A significant political opening: Ben Alis departure triggered a formal transition aimed at transforming Tunisias political system rather than simply arranging a transfer of power. This reform process provided multiple opportunities for gender equality advocates to promote womens political inclusion, including the preparations for holding the countrys first democratic elections and the drafting of the new constitution.

Two attributes of the process facilitated womens advocacy: the length of the transition and its relative openness to civil society. Initially planned to take only one year, the constitution-drafting process ultimately took almost three. The longer timeframewhile marked by significant instabilityallowed for greater consensus building on contentious issues and gave womens organizations time to mobilize and respond to various draft provisions.37 Moreover, throughout the transition, political actors remained sensitive to the pressure brought to bear by civil society, which they viewed as the driving force behind the countrys revolutionary opening. All of the parties wanted to be very close to civil society, notes one civic leader.38 This openness enabled womens civic organizations to exert significant outside pressure in the tradition of Tunisias long history of feminist activism and gender equality reforms.

Womens mobilization in civil society: Throughout the transition process, Tunisian womens groups were the primary drivers of gender inclusion, pressing for a formal rule to ensure womens participation in all transition organs and advocating for gender equality clauses in the new constitution. Their activism made it significantly more costly for parties like Ennahda to push gender equality off the agenda.

Tunisian womens organizations benefited from a long history of mobilization, as well as strong coalitions with other trade unions and human rights groups. After the revolution, influential womens organizations, such as the Tunisian Association of Democratic Women, quickly formed a coalition to advocate womens participation in the transition process; they effectively argued that political parties revolutionary legitimacy depended on their commitment to womens rights.39Together with newly formed womens groups, they mobilized for gender parity on parties electoral lists ahead of the NCA elections. This mobilization helped support the feminist activists pushing for electoral parity within formal transitional bodies.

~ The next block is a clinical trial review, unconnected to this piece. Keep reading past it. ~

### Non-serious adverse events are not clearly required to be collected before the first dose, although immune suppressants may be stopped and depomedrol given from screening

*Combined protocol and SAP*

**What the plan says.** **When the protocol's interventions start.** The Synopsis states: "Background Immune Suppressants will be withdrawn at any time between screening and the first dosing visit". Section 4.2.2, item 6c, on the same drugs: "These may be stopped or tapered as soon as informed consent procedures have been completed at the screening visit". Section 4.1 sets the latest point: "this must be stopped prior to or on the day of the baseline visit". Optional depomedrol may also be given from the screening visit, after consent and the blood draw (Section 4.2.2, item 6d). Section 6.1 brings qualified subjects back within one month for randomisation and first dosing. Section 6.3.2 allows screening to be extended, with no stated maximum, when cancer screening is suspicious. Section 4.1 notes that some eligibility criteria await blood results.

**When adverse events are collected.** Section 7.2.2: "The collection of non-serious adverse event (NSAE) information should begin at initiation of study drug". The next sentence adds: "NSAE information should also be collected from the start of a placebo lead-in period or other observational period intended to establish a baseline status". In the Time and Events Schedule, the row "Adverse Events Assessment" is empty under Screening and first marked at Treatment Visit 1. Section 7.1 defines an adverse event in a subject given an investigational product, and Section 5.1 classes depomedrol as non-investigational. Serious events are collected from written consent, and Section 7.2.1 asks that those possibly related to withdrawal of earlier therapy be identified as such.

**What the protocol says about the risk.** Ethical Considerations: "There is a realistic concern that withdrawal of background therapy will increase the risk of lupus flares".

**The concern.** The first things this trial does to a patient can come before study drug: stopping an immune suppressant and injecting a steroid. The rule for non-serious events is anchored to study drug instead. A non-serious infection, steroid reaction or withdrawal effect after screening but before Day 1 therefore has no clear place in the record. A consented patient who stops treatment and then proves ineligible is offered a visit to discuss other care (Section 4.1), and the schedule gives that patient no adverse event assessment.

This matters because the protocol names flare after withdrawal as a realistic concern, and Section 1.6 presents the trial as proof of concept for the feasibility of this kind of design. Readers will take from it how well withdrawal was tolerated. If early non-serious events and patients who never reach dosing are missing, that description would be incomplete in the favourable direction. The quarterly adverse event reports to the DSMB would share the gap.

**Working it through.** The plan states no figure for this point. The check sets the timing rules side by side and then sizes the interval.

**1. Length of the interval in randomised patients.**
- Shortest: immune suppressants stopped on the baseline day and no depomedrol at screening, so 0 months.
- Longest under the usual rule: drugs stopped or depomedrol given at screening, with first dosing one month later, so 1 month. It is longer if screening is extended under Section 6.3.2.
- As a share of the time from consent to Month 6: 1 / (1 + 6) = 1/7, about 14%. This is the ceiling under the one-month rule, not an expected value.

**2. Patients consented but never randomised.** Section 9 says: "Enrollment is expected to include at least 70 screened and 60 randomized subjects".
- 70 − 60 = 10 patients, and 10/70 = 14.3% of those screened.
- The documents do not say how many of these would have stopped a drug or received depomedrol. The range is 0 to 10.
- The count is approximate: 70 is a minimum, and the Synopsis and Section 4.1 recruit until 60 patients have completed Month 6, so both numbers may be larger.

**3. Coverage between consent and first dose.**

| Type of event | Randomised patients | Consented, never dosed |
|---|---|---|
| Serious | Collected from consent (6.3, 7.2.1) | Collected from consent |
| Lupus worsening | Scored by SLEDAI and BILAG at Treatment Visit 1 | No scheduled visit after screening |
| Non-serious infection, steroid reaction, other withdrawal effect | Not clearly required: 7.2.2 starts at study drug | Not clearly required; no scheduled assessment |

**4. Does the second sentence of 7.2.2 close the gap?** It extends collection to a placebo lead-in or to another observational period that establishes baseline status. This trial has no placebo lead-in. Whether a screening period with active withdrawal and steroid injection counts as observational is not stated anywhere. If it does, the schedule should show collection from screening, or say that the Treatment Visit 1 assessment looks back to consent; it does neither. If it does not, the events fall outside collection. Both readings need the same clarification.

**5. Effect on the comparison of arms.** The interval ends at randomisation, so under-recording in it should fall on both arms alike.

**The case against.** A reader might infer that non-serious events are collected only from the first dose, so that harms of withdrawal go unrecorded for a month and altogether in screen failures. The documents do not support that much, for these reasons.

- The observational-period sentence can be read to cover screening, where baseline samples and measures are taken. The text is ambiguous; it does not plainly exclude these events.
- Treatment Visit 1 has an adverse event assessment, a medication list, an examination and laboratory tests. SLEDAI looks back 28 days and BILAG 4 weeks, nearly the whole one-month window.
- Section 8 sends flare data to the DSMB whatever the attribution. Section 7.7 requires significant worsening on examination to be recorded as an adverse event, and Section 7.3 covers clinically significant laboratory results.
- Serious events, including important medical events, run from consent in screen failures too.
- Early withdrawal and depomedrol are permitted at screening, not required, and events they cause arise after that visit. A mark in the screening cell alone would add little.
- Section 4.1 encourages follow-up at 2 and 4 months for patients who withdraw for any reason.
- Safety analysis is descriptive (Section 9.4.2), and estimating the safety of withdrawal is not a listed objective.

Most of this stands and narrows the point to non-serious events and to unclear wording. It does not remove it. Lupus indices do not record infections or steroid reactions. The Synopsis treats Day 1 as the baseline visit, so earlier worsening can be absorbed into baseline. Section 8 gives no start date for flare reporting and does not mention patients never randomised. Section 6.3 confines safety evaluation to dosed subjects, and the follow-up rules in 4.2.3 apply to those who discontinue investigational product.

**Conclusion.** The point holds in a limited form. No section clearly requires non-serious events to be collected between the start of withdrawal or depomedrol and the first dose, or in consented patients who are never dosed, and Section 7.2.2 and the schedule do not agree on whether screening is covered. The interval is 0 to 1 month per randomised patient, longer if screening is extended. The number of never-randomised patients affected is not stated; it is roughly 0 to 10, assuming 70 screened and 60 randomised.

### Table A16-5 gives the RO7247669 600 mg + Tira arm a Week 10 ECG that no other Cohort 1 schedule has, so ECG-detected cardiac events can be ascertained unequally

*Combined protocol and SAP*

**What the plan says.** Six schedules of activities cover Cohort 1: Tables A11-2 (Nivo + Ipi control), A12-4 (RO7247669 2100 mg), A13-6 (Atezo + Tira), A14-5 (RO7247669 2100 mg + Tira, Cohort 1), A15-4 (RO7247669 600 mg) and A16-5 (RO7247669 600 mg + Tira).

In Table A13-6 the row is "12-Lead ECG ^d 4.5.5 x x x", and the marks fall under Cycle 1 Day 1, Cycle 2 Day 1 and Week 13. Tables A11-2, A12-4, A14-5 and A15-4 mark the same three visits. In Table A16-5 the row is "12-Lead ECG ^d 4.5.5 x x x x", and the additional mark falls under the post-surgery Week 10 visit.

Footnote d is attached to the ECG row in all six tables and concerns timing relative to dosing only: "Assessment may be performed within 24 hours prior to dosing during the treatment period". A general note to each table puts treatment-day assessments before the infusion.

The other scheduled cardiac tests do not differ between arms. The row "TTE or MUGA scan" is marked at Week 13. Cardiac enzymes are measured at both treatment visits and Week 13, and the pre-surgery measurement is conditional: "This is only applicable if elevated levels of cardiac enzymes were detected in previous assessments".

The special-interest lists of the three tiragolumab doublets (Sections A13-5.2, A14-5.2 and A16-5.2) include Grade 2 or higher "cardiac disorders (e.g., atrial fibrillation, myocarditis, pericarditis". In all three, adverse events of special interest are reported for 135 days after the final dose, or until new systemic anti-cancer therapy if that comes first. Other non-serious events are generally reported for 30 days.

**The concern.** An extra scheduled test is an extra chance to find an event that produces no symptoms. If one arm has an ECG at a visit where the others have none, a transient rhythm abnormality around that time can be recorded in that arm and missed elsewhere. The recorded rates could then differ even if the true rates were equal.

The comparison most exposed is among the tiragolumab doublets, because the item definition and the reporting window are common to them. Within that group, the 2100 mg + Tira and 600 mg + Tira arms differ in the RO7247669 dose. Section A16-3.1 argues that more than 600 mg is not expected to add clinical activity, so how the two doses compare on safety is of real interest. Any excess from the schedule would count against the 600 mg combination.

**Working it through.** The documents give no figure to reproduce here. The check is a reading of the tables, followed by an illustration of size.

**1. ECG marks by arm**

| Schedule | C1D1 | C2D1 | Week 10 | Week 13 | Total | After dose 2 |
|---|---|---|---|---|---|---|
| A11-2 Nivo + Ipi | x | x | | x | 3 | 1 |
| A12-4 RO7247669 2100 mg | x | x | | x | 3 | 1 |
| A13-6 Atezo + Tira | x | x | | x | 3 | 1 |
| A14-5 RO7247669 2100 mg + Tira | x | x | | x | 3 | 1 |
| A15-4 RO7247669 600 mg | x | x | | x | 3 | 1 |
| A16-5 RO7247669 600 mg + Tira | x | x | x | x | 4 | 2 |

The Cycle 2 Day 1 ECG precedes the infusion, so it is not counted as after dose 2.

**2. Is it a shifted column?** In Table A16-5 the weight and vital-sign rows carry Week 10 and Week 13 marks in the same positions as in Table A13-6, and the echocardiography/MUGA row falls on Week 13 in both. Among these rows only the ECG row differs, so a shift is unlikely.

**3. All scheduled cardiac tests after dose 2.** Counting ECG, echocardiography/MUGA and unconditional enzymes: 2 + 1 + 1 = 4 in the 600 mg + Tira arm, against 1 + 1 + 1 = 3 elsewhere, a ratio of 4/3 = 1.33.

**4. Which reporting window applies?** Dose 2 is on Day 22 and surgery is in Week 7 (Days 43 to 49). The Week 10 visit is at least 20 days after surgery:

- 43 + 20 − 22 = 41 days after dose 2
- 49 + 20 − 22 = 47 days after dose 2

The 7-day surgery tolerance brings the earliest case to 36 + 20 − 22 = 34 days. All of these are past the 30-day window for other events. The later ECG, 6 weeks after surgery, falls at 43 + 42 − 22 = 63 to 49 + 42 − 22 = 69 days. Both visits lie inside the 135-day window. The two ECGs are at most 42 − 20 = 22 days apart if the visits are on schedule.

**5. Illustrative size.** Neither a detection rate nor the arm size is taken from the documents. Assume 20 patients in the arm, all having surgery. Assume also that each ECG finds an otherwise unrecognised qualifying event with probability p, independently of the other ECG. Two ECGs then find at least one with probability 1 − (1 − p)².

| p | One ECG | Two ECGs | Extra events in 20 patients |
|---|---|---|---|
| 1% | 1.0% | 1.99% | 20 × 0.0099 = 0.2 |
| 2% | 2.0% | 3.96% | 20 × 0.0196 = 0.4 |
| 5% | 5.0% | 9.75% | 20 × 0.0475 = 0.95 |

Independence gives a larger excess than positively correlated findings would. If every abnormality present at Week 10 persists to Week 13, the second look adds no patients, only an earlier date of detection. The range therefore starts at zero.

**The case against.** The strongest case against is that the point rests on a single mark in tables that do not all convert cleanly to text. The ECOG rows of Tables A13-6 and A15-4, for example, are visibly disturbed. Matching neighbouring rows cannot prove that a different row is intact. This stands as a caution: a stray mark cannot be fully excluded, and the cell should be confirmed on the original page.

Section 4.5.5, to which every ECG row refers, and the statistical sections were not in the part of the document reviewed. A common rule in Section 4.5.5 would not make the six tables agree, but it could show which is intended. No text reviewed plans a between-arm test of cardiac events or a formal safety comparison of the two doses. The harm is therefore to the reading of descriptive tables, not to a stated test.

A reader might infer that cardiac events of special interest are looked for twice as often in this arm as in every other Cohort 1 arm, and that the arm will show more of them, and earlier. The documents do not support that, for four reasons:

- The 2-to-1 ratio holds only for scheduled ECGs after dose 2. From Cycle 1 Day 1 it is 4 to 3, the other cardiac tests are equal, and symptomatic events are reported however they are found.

Womens groups continued pushing for gender equality commitments during the constitution-drafting process, motivated in part by fears of Islamist pushback against gender equality gains. After the NCA released the first draft of the new constitution, which included a controversial clause referencing womens and mens complementary rather than equal roles in the family, they organized large-scale protests and successfully pressured Ennahda to change the language in the draft. Importantly, womens groups had the backing of other parts of civil society, including influential trade unions, and of key government figures.40

Womens organizations also worked directly with NCA delegates. They strategically identified political allies within parties, including in Ennahda, and tried to bolster their standing in party debates by offering legal advice, giving feedback on written drafts, and convening gatherings to raise awareness on gender issues.41 Womens activism in this period ensured that gender equality remained on the agenda of the NCA and helped foster greater engagement on gender issues even among NCA delegates who lacked a strong feminist agenda.

Womens representation in formal transitional organs: In addition to womens mobilization in Tunisian civil society, their representation in formal transitional organs was key to passing institutional reforms that committed political parties to greater gender inclusion. At the beginning of the transition process, the commission charged with devising the timetable and rules for the NCA elections included feminist experts. Ben Achour, the professor leading the commissions legal expert committee, deliberately selected several female professors with expertise on gender issues, who in turn lobbied for other feminist colleagues to be included.42 Together, they elaborated Decree Law 2011-35, which required parties to implement gender parity on their electoral lists.